Sleep Apnea: Snoring Down the House

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Shawn Johnson's snoring is so loud, he is lucky his wife can joke about it.

"It's hilarious," laughs Tina Johnson. "How can you do that and not wake yourself up?"

It certainly wakes her up, though. In fact, she has to go to bed before her husband does, so she can fall asleep. And even then, his snoring often wakes her up in the middle of the night and she has to go into another room to fall back asleep.

Click the player to see Lorie Johnson's report and hear Pat's comments.

Sound familiar? It's a scenario being played out in millions of bedrooms across America. In fact, 60 percent of middle-aged American men snore and 40 percent of middle-aged American women snore.

Sleep Problems

Dr. Robert Vorona is the Medical Director for the Sentara Norfolk General Hospital/ Eastern Virginia Medical School Sleep Disorders Clinic in Norfolk, Virginia. His specialty is treating patients with sleep problems.

"Snoring is the noise you make, because when you're breathing during your sleep, you have a narrowed, upper airway and so you get turbulent air flow and the tissues in your airway vibrate and they make a noise and that's snoring," Dr. Vorona told CBN News. "The reason the airway is narrowed is often because the snorer is overweight, drank too much alcohol before bed, took a sedative before bed, has nasal congestion or has an anatomical reason for snoring."

Common sense tells us that snoring will stop if you address the problem causing it. For instance, if being overweight causes you to snore, lose weight, and you will likely notice the snoring stops. Similarly, if you snore because of alcohol or sedatives before bed, if you stop that behavior, your snoring will likely stop as well. Sleeping on your side sometimes helps, as do over-the-counter nasal strips.

Sleep Apnea Closes Airway Completely

Although snoring is irritating to those within earshot, it is relatively harmless. However, snoring can point to another problem called Sleep Apnea, which can be very serious. Sleep Apnea is a condition whereby you stop breathing in your sleep. Approximately 80 percent of the patients at the Norfolk Sleep Disorders Clinic are treated for sleep apnea.

While snoring is when your airway is narrowed, Sleep Apnea is when your airway closes completely. This is serious, because when your airway closes completely, the oxygen supply to your body is cut off. When that happens, your body jolts out of deep sleep, so you start breathing again. This happens repeatedly all night long. The end result is that the person with Sleep Apnea doesn't experience enough of the deep, stage 4 sleep that restores your body, or the dreaming sleep, otherwise known as REM sleep.

People with Sleep Apnea wake feeling as though they haven't slept a wink. And the next day, they perform as though they haven't slept at all. Sleep Apnea can be attributed to accidents at work or in the car as well as a host of other behavioral problems.

Attributed to Other Medical Problems

In addition to behavioral problems, Sleep Apnea can be attributed to a number of medical problems.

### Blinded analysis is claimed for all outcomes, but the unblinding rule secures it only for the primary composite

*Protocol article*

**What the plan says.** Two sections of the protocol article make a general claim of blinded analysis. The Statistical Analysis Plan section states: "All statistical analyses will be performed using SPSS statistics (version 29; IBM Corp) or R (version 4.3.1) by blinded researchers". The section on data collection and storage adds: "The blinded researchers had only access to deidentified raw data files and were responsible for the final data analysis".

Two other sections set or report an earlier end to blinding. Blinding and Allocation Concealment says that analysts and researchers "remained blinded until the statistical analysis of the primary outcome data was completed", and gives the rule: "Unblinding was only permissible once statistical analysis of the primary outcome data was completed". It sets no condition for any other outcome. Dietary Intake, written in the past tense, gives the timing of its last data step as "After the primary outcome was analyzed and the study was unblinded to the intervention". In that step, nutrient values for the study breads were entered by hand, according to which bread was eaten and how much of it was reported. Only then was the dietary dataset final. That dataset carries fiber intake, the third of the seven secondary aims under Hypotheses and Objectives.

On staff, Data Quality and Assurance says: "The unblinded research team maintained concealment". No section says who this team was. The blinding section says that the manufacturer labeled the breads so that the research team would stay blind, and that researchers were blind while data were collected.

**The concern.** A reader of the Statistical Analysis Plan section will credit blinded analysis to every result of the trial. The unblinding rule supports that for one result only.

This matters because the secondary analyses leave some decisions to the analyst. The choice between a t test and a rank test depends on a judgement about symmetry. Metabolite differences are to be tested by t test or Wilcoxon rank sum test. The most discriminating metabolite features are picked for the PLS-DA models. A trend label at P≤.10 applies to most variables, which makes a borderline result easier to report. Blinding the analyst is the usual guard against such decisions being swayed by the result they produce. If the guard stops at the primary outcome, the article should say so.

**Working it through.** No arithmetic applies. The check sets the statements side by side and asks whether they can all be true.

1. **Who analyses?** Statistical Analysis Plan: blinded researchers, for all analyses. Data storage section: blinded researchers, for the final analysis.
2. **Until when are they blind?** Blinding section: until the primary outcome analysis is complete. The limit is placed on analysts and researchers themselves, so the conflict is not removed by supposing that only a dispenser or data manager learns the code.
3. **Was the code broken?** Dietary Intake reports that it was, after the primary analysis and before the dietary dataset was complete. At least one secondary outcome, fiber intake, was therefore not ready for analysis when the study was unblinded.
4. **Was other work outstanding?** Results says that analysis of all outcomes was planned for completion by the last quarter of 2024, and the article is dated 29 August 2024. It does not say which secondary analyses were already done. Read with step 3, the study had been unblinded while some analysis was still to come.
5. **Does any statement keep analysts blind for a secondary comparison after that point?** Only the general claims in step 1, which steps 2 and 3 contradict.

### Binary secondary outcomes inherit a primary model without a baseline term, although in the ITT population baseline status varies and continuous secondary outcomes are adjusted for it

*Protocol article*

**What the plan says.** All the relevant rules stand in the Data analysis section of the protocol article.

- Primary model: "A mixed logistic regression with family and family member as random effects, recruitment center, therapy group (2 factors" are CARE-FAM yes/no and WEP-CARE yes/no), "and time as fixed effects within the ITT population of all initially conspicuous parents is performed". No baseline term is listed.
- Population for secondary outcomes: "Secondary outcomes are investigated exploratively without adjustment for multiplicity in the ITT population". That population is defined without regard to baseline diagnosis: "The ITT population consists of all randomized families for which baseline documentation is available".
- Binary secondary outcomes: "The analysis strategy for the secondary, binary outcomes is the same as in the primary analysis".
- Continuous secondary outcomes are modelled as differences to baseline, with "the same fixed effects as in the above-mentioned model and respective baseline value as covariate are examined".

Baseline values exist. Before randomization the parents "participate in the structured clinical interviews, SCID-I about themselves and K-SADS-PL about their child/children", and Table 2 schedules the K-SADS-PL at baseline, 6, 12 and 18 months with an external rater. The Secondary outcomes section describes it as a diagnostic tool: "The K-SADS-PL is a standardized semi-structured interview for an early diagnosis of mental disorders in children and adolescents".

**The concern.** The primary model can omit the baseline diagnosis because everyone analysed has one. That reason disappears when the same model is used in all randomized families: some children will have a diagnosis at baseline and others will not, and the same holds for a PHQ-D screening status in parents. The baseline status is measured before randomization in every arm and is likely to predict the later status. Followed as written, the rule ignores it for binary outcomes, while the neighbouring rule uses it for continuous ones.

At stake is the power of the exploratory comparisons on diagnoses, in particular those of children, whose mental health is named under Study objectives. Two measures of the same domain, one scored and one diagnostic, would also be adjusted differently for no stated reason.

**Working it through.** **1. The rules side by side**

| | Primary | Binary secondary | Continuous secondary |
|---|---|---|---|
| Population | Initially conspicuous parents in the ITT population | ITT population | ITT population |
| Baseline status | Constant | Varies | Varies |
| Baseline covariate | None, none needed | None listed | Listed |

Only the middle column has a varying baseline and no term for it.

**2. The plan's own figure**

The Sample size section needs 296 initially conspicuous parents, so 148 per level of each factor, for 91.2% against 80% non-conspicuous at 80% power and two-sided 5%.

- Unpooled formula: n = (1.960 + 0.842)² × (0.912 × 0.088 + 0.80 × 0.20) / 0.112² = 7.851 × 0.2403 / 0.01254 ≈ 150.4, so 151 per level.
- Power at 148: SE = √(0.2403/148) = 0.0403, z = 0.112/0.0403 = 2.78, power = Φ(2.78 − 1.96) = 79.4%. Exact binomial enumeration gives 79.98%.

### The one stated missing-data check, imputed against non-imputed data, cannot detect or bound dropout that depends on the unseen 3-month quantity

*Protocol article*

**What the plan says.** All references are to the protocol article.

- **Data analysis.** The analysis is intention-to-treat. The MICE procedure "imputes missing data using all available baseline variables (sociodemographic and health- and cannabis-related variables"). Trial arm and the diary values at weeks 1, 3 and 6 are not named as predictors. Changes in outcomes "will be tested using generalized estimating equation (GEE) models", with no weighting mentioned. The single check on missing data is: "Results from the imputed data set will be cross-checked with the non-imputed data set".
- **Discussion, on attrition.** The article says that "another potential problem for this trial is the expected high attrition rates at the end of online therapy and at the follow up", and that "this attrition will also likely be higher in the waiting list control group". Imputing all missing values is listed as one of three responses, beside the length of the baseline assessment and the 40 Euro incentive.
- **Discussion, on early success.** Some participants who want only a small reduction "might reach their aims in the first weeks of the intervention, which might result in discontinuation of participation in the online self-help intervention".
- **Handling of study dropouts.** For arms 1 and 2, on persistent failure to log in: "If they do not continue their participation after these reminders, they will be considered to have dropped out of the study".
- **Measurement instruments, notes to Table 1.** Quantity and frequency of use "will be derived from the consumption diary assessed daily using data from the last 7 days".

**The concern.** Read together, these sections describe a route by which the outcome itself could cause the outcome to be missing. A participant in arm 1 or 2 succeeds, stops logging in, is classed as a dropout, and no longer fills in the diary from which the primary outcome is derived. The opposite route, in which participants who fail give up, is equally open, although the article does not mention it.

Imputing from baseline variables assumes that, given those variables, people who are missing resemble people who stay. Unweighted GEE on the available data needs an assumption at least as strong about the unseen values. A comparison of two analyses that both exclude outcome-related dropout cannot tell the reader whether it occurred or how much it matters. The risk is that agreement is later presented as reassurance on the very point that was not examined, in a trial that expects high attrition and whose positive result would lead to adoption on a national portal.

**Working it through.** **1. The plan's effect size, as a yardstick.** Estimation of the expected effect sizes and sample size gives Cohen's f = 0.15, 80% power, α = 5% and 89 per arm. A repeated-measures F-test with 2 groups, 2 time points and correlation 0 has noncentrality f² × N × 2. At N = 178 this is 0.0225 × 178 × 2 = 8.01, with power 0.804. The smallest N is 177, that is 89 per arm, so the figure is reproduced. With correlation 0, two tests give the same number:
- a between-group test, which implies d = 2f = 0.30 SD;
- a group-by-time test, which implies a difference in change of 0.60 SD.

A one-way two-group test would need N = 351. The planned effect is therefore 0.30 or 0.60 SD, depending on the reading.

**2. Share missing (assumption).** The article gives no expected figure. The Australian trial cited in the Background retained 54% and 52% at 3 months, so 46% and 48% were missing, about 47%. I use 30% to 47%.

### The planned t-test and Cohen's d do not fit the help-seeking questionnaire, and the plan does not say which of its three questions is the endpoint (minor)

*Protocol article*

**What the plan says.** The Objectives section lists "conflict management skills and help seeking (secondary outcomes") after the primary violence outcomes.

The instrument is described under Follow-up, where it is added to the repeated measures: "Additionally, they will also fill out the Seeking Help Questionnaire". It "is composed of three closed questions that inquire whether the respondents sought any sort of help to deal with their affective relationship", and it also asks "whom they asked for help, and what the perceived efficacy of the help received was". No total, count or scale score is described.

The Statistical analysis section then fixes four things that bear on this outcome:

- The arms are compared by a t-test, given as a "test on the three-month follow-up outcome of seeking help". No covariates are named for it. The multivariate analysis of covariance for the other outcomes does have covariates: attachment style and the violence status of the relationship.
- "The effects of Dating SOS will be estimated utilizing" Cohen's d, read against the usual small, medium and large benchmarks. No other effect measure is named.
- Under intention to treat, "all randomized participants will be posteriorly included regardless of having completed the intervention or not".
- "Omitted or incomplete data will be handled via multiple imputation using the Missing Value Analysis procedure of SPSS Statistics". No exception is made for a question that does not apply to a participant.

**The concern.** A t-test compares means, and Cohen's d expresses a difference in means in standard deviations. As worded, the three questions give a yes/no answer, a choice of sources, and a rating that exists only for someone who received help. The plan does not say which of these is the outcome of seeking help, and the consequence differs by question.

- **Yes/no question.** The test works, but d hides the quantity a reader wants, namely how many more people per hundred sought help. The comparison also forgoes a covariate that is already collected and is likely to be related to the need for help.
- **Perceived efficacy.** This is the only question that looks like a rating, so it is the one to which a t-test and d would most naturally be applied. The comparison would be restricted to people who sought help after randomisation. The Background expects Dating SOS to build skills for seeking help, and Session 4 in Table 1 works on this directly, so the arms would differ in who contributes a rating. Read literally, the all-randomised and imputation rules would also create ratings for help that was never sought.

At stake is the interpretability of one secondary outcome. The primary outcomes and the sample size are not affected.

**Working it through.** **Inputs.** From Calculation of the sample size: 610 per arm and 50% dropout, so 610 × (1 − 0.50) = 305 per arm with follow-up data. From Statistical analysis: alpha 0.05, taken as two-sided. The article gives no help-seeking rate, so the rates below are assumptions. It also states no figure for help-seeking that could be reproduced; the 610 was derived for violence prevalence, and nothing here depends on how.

"Since oxygen is being cut-off to the body's main organs, the brain and the heart, Sleep Apnea can cause heart attacks, strokes, high blood pressure, memory difficulties, the list goes on and on," Dr. Vorona explained.

"People need to be on the lookout for symptoms of Sleep Apnea," he warned.

"The thing about Sleep Apnea is it doesn't come on like that," Dr. Vorona said as he snapped his fingers.  "It's a very gradual thing. So I might just think, I'm getting older, I don't feel as good as I once did, but that's just age, whereas there's really a medical problem."

The symptoms of Sleep Apnea include:

-- loud snoring
-- gasping, choking, coughing while you sleep
-- waking with the feeling you haven't slept at all
-- excessive daytime sleepiness such as falling asleep at work or behind the wheel
-- personality changes
-- difficulty thinking because of fatigue

Dr. Vorona says if you feel you might have Sleep Apnea, talk to your doctor. Your physician may recommend a sleep study. At the Norfolk Sleep Disorders Center, patients are evaluated overnight. Their bodily functions such as breathing and heart rate are measured and recorded and studied. If Dr. Verona determines the patient does indeed have Sleep Apnea, he will recommend one or more of a variety of treatments.

For instance, just like snoring, if a person has Sleep Apnea, because he or she is overweight, drinks alcohol or takes sedatives before bed, the recommended treatment would be to change one or more of those conditions.

Other treatments include the use of a CPAP device. A CPAP device is a mask that is worn at night, over the nose, or over both the nose and mouth, that pumps enough air to keep the airway open.

Another treatment is a dental appliance that is also worn at night. It is designed to prevent the lower jaw from slipping backward while you sleep, and therefore keeps the airway open.

For more information on Sleep Apnea, click the related links located at the left top side of this page.

*Originally aired February 17, 2009

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Lorie Johnson

CBN News Medical Reporter

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